You Stupid Darkness!
Southwark Playhouse, 28th January 2020
With a whimper not a bang. That’s how the world ends in Sam Steiner’s new play. Though, given where we are now, (and as many reviews of this play seem to demand), you might be forgiven for thinking our selfish species will want to engineer something more dramatic for the end of days. Except, of course, it won’t be the end of days. It will just be the end of us. An incredibly adaptable species that wasn’t half as clever as it thought it was, after a miniscule time on Earth engineered its own extinction, whilst, unforgivably, though there is nothing to forgive, taking most of the rest of the planet’s life with it.
We never know what exactly what is going on outside the room in which our four volunteers, Frances, Angie, Joey and Angie, come every Tuesday night to Brightline to offer comfort to strangers, Samaritans style, on the phone. But it isn’t good, the weather is awful, infrastructure is failing and the team turn up in gas masks. Everything is plainly not going to be OK, keeping calm and carrying on is the default, not the resolute, choice. The phones may still be working, donuts (and this would matter to me) are still on sale, daily routines are still being followed, but, if you are familiar with the analogy, the water temperature is increasing and the frog is being boiled.
Turns out that our four characters each face their own personal misfortunes and, despite their temperamental differences, turn to each other, as well as their callers, for solace. Frances (Jenni Maitland) leads the team, is the eternal optimist, dispensing management mumbo-jumbo, but, pregnant in an increasingly sterile world, petrified at what the future holds for her unborn child. Tense Joey (Andrew Finnigan) is wise beyond his years, Jon (Andy Rush), the fatalistic foil to Frances’s buoyancy, is trapped in a failing relationship and fragile Angie (some scene stealing from Lydia Larsen, until she exits for much of the second half, we don’t find out why), empathises with callers by opening up herself.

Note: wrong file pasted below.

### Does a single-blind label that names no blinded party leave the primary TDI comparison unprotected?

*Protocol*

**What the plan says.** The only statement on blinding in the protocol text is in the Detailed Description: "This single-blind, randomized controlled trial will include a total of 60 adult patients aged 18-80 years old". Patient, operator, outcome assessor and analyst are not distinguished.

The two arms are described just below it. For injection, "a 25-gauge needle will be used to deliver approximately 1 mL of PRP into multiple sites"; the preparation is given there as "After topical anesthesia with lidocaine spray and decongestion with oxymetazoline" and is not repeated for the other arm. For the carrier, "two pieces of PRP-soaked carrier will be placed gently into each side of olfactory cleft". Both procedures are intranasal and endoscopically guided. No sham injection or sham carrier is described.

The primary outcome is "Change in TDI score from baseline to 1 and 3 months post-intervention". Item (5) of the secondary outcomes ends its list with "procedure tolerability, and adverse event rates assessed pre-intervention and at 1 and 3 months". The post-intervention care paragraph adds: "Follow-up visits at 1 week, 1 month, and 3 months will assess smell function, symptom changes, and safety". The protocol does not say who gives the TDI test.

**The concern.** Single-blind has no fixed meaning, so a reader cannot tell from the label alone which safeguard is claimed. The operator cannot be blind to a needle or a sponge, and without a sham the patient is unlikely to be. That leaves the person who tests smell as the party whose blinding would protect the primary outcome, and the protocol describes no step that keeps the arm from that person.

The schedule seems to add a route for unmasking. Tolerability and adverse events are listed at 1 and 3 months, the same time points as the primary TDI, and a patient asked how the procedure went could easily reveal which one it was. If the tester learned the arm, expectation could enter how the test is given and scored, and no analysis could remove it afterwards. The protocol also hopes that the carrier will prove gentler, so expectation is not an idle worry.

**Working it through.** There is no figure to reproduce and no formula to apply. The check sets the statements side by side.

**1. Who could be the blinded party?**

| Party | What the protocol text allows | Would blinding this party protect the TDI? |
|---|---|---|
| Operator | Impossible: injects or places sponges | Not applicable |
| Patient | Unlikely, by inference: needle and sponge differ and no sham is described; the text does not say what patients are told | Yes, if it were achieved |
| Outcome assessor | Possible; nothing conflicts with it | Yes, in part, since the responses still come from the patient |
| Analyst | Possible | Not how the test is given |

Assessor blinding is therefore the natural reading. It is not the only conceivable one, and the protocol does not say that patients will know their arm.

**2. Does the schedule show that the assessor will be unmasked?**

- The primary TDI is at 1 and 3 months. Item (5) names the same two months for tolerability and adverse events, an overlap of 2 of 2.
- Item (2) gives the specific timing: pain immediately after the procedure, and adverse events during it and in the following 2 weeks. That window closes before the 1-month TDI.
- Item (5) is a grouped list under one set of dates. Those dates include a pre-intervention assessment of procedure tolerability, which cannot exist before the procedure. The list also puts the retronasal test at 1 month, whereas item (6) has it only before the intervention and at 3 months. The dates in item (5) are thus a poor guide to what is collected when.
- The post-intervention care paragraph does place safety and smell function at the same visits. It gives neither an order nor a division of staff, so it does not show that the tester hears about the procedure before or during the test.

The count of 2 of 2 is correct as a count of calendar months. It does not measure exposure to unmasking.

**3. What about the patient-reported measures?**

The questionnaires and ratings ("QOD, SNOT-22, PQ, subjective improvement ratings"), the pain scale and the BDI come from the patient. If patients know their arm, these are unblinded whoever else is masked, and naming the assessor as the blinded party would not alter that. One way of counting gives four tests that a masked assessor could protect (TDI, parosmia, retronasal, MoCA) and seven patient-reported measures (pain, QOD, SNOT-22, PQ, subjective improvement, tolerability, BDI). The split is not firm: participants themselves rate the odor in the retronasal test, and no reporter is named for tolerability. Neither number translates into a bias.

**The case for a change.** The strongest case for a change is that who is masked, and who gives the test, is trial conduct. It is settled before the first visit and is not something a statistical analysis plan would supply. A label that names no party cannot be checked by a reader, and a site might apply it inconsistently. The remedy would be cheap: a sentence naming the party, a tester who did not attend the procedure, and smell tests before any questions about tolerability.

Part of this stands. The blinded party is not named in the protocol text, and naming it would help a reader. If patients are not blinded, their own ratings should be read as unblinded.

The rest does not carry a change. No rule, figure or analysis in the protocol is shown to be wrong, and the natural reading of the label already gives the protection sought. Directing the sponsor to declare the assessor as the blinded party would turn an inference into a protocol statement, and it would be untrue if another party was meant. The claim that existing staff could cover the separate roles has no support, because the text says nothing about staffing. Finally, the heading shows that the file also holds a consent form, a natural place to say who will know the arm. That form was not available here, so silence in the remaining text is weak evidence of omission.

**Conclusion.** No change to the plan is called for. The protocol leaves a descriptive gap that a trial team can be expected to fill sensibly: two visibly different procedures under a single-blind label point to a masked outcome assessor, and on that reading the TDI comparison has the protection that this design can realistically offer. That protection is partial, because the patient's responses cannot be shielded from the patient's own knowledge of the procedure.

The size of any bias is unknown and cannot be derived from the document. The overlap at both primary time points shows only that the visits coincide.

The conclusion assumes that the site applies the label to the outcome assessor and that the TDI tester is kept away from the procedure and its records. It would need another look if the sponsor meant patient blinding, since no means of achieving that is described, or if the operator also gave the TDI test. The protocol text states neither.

Sam Steiner wisely forces no grand narrative or formal experiment on his play. There is not much in the way of plot. Nothing very dramatic happens. There is no great resolution or even much of an ending beyond the backers of the helpline pulling their funding. The comedy, and pathos, flows naturally from the conversation. Amy Jane Cook’s set is similarly low-key. Lights turn off. Kettles fuse. Posters fall off walls. Paintwork is peeling. Dominic Kennedy’s sound design also limits gesture and director James Grieve is unafraid of the pause. This unhurried approach pays dividends though means that the energy of the production, like the lights (Peter Small), occasionally dips, and it wasn’t to everyone’s taste on a less than half full Tuesday matinee but it suited me (and judging by the laughter a handful of others). And, if as I suspect, Mr Steiner’s aim was to find optimism in the bleak mundane, he indutiably succeeded.
I now wish I has seen Sam Steiner’s last play, also realised through Paines Plough, King Kanye about a white woman who wakes up one day to discover she is Kanye West, and, prior to that, Lemons, Lemons, Lemons, Lemons, Lemons, in which the conceit is that language itself is rationed. I an a sucker for concept and imagination and Mr Steiner seems to have the gift. And he can right dialogue to match. I will watch his future career with interest.